Hope this is helpful.


          • #6
            also a lonely dissertation writer

            Hi, i'm a lonely dissertation writer myself, just starting on gtd when i decided my current system (i.e. none) wasn't really working to manage my work. Don't have anything particular to say except: i'm glad to see other dissertation writers found/have found gtd useful....!


            • #7
              Not lonely, but a writer

              This is a very good topic. However, let me be brief and show you my strategies. “Andersons” post from above is great advise! I can recommend three other tools to do your work.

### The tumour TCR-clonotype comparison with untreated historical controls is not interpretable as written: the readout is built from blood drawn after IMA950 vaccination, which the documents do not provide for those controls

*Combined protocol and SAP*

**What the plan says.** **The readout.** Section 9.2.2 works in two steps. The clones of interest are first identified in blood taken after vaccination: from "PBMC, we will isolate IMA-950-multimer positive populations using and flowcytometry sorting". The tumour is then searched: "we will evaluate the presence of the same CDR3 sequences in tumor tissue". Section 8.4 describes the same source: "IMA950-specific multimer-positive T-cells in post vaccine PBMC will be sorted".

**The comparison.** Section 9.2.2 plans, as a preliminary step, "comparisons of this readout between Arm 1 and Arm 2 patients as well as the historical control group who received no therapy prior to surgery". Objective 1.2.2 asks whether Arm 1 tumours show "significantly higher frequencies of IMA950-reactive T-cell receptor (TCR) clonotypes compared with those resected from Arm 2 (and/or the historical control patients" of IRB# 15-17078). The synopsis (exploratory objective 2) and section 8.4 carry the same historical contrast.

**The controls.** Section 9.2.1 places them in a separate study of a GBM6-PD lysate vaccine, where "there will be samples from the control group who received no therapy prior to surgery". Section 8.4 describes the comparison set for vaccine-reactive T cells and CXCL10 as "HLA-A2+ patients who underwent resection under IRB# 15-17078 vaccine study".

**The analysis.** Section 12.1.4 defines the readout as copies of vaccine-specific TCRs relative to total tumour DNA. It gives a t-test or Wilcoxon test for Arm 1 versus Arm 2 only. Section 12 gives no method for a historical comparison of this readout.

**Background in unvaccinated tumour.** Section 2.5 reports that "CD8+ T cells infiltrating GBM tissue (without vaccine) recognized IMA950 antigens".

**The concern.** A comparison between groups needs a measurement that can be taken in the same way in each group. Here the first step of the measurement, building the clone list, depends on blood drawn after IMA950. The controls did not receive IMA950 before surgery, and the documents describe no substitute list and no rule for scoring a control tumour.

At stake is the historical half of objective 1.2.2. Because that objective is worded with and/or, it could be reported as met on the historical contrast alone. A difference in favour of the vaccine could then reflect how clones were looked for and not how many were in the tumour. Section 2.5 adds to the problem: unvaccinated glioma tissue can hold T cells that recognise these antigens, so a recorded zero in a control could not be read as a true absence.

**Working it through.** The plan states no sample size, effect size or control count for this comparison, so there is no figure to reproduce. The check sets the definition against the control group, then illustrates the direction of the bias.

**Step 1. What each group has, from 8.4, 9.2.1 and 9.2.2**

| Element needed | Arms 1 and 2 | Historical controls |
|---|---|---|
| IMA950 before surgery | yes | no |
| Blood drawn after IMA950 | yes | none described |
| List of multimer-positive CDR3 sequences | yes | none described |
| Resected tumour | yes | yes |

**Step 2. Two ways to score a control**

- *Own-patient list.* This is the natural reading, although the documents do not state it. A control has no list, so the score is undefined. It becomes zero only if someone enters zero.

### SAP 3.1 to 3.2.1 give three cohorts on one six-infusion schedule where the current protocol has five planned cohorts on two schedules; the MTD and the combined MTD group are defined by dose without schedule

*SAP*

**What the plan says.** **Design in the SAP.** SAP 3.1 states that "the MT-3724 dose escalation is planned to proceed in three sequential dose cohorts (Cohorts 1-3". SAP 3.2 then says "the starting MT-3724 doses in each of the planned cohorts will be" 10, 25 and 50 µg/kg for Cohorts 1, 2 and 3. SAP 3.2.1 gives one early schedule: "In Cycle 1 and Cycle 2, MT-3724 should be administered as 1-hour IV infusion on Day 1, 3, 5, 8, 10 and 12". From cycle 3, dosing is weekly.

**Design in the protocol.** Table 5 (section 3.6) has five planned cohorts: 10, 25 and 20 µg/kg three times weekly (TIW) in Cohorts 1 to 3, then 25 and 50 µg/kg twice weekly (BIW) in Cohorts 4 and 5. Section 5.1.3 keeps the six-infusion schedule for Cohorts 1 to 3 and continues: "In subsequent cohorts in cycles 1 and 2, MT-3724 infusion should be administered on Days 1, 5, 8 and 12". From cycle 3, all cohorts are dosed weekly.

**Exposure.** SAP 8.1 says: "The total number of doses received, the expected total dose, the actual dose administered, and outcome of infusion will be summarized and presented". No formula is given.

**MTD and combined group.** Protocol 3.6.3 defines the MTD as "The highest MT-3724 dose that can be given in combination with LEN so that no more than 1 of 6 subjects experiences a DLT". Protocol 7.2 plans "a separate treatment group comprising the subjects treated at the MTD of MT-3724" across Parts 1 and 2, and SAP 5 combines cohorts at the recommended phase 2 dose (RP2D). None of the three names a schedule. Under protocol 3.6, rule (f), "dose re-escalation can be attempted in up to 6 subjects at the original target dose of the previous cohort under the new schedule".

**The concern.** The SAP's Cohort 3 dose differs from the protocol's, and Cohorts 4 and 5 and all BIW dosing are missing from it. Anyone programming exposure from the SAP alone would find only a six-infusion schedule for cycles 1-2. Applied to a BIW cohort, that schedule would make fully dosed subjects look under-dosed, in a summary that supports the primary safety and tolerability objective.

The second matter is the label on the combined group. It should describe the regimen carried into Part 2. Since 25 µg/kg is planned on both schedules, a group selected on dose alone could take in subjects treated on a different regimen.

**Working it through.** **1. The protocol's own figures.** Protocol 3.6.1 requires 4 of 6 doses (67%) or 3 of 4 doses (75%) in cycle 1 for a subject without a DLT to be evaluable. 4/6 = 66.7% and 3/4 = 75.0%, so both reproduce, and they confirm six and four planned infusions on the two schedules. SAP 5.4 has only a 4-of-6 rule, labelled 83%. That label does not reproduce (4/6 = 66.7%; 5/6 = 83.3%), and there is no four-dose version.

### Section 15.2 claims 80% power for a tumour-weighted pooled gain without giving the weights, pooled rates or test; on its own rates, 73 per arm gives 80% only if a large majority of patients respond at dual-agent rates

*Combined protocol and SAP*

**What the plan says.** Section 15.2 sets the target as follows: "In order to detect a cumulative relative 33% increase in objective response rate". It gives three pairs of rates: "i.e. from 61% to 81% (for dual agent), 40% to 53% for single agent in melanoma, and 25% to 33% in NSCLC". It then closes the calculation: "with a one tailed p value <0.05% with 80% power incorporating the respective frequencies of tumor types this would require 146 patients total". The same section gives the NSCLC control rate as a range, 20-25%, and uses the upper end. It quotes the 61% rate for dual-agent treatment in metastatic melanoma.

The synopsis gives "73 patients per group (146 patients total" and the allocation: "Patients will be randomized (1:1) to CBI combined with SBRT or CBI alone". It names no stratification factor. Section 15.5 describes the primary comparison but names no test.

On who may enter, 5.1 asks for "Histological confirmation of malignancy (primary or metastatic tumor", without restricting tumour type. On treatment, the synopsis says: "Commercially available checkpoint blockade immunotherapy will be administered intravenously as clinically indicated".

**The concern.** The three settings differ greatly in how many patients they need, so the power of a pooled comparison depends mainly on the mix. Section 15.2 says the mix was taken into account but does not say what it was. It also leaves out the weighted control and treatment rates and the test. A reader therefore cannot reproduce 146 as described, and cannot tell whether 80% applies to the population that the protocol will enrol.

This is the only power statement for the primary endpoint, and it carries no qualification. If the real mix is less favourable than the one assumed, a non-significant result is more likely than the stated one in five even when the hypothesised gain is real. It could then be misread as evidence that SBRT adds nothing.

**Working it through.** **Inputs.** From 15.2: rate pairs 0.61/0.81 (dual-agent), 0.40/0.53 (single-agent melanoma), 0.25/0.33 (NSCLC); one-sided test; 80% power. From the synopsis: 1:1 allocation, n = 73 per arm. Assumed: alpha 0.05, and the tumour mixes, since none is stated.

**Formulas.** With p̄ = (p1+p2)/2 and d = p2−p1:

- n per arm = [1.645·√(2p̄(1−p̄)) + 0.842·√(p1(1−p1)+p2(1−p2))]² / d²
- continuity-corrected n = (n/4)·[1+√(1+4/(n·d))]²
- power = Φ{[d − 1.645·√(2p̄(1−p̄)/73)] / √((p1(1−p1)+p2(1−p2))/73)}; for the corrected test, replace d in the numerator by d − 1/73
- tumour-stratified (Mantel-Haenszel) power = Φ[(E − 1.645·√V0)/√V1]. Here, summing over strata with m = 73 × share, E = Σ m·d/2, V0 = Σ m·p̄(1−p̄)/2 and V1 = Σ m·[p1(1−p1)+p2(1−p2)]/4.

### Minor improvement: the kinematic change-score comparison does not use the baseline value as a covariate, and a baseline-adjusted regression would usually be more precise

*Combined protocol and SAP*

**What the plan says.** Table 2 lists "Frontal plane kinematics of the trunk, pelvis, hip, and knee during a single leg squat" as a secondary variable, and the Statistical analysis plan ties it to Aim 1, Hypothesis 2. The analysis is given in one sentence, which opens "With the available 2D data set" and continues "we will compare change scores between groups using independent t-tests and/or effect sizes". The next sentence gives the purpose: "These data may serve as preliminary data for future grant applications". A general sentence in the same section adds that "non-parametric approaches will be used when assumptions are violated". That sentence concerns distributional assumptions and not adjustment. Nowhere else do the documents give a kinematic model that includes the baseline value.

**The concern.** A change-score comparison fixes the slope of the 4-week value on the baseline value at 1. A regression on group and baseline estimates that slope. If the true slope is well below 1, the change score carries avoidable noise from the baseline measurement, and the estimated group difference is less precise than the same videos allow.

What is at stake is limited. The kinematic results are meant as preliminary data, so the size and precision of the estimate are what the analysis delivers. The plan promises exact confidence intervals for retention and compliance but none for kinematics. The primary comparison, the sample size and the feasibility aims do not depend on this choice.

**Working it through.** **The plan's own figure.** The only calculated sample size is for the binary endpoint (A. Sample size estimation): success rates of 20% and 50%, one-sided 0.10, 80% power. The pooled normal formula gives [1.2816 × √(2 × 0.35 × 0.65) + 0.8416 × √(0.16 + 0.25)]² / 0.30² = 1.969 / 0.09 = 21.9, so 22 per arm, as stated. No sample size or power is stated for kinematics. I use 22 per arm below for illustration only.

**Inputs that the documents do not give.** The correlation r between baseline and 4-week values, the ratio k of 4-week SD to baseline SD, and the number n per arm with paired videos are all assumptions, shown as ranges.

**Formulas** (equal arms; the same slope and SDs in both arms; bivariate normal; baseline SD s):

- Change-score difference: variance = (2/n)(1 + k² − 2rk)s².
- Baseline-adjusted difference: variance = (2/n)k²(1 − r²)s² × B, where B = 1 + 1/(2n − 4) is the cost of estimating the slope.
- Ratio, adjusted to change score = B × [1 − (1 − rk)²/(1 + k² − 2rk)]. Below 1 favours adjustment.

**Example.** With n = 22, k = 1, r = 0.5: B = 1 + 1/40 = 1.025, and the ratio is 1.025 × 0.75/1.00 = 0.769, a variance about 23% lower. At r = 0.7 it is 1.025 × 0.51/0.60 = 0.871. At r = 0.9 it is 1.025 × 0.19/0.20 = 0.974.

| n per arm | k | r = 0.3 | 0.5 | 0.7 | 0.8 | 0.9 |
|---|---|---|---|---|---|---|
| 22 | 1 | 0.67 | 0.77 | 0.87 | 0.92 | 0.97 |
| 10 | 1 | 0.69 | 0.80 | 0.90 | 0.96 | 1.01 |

1. A program like Biblioscape is for paper references and organizing citations. There are others on the market as well.


              2. I use a program called The Literary Machine that can help building/writing papers. It is an Electronic note system, etc.


              3. I’m a big believer of the use slips, or a small paper cataloging system. A small 4x6-paper slip system is very valuable and can be used in conjunction with full size manila folders. You can also carry a small notepad and record random thoughts/ideas and catalogue them later for your paper. (extremely valuable concept).

              The power of slips:

              Once you know how the tools work, it is ‘relatively’ easy to build a dissertation from the ground up, with a little help from your mind. Proper organization helps a lot. In writing, it is always better to have "too much" than not enough in your project. The project will organize itself with the increase of material, which will have to be organized and catalogued into topics, sub-topics, etc. Bingo!